First Impressions
Operating the slicer is straightforward. Plug in the unit, load the carriage with the food to be sliced, flip the on/off switch to "on", and finally press the safety interlock switch. The interlock switch prevents the unit from starting up should the on/off switch be left on while plugging it in, a nice safety feature!
Once powered on, you must exert some pressure on the food pusher and slide the carriage forward and back while setting the thickness knob to your desired setting.
The slicer itself is very sturdy and appears to be well made. The main body is made of die-cast metal and the blade stainless steel. The carriage is smooth and rides on a single ball bearing. The motor/blade is powerful and is belt driven.
Some parts of the slicer utilize plastic screws, namely the friction adjustments for the sliding carriage and the thickness dial. There is also a small plastic piece which keeps the food pusher from scraping the carriage. This plastic piece fell out of its hole while I was operating the unit. I used SuperGlue to reattach.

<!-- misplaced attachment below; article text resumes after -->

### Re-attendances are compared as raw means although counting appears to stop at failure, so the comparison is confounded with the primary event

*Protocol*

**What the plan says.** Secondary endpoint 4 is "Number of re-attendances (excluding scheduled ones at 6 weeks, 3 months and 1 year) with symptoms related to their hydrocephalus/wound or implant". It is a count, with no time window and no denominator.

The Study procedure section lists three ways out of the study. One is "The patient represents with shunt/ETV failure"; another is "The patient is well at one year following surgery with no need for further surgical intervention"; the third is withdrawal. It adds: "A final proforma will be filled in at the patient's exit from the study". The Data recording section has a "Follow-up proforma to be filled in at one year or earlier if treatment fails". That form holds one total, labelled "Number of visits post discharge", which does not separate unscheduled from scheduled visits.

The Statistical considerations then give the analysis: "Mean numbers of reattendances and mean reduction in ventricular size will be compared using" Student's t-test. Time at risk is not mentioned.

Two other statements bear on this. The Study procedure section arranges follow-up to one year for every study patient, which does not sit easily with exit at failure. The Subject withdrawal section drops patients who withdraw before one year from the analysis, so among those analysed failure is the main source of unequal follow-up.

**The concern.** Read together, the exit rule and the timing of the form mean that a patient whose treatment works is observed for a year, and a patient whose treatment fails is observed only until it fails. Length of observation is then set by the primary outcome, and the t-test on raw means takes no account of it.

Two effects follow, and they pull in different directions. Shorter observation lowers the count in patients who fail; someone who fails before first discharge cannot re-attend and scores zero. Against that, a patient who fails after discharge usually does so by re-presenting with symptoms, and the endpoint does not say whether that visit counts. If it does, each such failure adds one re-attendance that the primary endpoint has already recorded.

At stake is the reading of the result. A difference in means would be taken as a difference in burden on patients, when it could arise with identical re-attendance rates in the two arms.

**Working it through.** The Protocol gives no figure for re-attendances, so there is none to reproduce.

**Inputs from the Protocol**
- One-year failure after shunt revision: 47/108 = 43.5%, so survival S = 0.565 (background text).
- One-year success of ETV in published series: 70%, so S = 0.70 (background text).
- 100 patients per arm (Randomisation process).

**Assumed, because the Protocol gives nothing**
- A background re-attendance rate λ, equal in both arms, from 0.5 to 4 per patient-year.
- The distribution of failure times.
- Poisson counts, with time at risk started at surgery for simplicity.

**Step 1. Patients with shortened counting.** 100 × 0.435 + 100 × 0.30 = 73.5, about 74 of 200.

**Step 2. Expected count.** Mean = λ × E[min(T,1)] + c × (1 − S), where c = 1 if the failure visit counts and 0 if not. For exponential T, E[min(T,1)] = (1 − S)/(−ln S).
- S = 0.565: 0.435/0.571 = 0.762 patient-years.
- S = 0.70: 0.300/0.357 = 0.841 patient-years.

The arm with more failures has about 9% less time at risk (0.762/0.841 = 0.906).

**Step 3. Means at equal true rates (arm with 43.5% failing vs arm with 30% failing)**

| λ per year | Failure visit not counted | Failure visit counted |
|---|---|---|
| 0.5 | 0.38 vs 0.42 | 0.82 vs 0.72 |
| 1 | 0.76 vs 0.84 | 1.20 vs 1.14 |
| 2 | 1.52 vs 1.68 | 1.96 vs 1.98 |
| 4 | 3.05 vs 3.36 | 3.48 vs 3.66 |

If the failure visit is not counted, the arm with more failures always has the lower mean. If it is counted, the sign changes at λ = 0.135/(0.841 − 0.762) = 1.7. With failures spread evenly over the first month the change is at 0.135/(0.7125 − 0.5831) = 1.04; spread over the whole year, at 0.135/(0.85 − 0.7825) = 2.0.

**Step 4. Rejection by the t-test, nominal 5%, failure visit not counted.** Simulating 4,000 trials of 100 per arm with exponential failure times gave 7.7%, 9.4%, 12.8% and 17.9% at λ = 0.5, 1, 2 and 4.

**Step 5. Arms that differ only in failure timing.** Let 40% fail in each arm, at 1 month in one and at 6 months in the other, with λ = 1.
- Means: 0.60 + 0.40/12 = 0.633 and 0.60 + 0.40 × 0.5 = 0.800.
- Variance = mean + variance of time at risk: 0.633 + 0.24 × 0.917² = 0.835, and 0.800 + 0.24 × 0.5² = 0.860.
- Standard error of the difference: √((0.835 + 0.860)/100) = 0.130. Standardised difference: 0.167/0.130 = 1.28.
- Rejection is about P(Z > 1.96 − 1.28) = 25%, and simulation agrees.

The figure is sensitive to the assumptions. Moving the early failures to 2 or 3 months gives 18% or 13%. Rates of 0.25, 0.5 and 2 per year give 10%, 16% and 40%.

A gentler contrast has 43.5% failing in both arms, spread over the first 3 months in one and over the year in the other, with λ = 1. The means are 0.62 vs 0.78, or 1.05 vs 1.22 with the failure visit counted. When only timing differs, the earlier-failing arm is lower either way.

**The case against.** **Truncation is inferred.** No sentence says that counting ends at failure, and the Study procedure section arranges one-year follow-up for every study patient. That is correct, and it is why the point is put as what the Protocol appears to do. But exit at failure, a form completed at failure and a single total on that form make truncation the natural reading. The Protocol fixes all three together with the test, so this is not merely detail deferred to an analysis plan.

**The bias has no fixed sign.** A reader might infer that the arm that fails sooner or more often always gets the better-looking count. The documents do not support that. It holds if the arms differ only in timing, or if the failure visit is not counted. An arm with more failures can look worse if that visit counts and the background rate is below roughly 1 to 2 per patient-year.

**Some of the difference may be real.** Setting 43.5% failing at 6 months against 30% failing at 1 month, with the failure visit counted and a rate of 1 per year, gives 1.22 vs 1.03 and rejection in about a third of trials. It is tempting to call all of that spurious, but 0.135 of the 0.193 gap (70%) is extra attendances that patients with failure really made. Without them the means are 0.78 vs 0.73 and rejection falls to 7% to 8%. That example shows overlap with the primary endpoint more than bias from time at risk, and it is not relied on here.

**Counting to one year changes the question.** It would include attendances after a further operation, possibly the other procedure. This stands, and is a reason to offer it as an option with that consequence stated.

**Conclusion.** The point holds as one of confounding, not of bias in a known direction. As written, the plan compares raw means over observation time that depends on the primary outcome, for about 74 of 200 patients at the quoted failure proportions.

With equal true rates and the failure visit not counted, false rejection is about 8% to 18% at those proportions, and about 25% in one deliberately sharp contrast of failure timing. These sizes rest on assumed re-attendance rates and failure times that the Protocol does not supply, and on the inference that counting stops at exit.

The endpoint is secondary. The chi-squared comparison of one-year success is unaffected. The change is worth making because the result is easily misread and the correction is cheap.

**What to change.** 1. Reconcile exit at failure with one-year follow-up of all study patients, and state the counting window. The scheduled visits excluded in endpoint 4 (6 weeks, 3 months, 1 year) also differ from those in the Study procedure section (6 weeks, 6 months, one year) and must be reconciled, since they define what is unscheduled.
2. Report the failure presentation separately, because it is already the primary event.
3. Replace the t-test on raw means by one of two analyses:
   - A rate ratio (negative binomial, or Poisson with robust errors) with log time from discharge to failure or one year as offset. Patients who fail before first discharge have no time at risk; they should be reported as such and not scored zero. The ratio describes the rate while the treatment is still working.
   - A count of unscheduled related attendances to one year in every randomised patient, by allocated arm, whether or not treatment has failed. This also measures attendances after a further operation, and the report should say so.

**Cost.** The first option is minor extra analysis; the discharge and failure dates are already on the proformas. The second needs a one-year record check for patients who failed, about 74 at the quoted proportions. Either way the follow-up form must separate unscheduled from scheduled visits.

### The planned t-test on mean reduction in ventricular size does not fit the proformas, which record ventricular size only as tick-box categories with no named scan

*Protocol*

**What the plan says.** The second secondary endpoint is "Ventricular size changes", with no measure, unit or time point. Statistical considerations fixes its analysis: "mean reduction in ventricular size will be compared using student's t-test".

The carriage is secured to the sliding arm with two bolts and small thumb nuts. These small nuts are awkward to remove and/or tighten and require the use of pliers. The bolt holes are slightly oversized and require lock washers, which I do not like. I would have preferred larger nuts (or knobs) and properly sized bolt holes to facilitate easy removal and reinstallation of the carriage tray.
The travel on the food pusher is somewhat limited and you may have to cut large roasts in half so they'll fit in the carriage. The bushings on the food pusher arm rod are made of plastic, I would have preferred brass or some other material.
Slice thickness is controlled by a large knob calibrated in millimeters. Maximum thickness is 0.6 inches. Once set, I didn't have to make any further adjustments. Friction is set by a plastic screw inside the base of the unit.
The bottom of the slicer is covered with a black plastic cover which seems a little flimsy for a "commercial quality" slicer. Four screws and four rubber feet secure the bottom cover to the unit.
The unit is moderately heavy, roughly 30 pounds, and it stays put on the counter.
First Experience